As some of you know, I’m involved with MAGFest, the Music and Gaming Festival. I’m a Department Head for the Consoles area, which this year had me in charge of supplying TVs, consoles, games, and other fun things for a space around 75% the size of a football field, for 9,000+ attendees. It’s…not an easy feat. For one, MAGFest does not accept sponsors, so we can’t really afford to throw money at problems. We’ve also been expanding at an exponential rate, so each year we have to work extra hard to keep up. The combination of those two things meant I had to scrape together an awesome Consoles area on a shoe-string budget, something I think we did pretty well. So here, both as a public service and as a form of therapy, I’d like to share some advice on cheap gaming that I learned over the past year.
1. Learn How to Fix Things. (NOTE: This is mainly for us retro-gamers out there.)
Sure, MAGFest has a bunch of its own equipment, but before last year it was all in very tightly packed storage spaces, and getting into such spaces to do inventory/repairs was next to impossible. Earlier this year we started renting a warehouse, so we finally had a space where we could look through our inventory AND move around, which was a big step forward for us. Unfortunately, serious maintenance had not been done on the Consoles inventory since, well, ever. Not having enough money in my budget to send stuff out for repairs, I figured out how to do it myself. And you know what? It wasn’t that hard.
Vangie tells me I’m more technologically inclined than most, but believe me when I tell you that, at least with older systems, repairs are pretty easy. The faults with older systems have been extensively cataloged at this point, and with a quick Google search I was able to identify and repair the damage to MAGFest’s older systems. Nintendo and PlayStation consoles often require special screwdriver bits to open, but these are easily found online. Once you have them, you can quickly pop open those busted consoles and get to work. In general, the older the console, the easier it is to fix, as there are less parts to worry about. For instance, I was able to fix 10 NES’s over the course of a few days in my spare time, whereas figuring out how to clean and repair a couple of PS2s turned out to be somewhat more time consuming. The best advice I can give on fixing a broken system is this: Don’t be afraid of it. It’s just plastic and metal, and odds are if it worked once it’ll work again. All you have to do is a little research, then roll up your sleeves and get to work.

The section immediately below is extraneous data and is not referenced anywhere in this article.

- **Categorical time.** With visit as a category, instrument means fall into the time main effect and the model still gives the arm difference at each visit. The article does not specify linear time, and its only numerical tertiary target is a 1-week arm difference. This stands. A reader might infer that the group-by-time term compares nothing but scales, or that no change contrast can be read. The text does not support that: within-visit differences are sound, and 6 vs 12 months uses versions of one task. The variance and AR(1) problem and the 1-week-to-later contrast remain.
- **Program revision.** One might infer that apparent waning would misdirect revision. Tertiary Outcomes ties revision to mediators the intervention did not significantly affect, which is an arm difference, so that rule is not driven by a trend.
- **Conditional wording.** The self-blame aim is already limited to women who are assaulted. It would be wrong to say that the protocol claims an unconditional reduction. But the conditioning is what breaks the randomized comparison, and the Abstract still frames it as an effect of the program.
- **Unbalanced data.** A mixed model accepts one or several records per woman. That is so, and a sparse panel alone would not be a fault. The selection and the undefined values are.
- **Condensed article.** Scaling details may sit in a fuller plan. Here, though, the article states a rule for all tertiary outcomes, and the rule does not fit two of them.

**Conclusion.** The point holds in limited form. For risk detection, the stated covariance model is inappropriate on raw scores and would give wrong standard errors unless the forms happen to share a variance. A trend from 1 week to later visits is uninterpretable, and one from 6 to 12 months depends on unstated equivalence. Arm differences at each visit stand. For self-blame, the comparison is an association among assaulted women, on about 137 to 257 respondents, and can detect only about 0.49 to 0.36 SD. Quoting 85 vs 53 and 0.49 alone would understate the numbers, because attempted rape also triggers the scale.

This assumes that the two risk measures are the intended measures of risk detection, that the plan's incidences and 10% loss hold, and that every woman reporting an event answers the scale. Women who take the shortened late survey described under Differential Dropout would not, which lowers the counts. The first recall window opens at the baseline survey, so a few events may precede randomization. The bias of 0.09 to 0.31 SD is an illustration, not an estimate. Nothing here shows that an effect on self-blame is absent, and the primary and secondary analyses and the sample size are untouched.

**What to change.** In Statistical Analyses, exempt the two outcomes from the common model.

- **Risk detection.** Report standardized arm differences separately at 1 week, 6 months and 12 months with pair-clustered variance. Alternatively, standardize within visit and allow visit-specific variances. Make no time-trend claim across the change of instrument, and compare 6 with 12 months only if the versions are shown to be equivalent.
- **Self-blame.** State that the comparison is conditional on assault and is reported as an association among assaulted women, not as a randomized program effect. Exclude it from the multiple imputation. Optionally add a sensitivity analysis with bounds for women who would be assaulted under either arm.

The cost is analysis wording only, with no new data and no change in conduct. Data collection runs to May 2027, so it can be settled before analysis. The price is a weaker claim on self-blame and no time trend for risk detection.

2. Deal Sites are Awesome and Addicting.
There are people out there who scour their local ads and the Internet for deals and then share them online at certain sites. These sites are your friends. My favorites for electronics are TechBargains, Slickdeals, and Cheap Ass Gamer. I’ve been clued into so many awesome deals from these sites I can’t even begin to count them, but be warned: These sites can be habit forming. One thing you learn after spending time on these sites is that new deal posts can come in at any time, and there may only be a few hours left on the discount. It’s rather disappointing to see a recently expired deal for a much anticipated item, so I’ve gotten into the habit of checking each of those sites a few times a day. It’s a quick check, at least, but it still makes one feel chained down. At least for MAGFest purchasing, I can comfort myself with the knowledge that I don’t really have a choice if I want to have a decent stock for my department.
3. Auctions/Craigslist Can Go Either Way.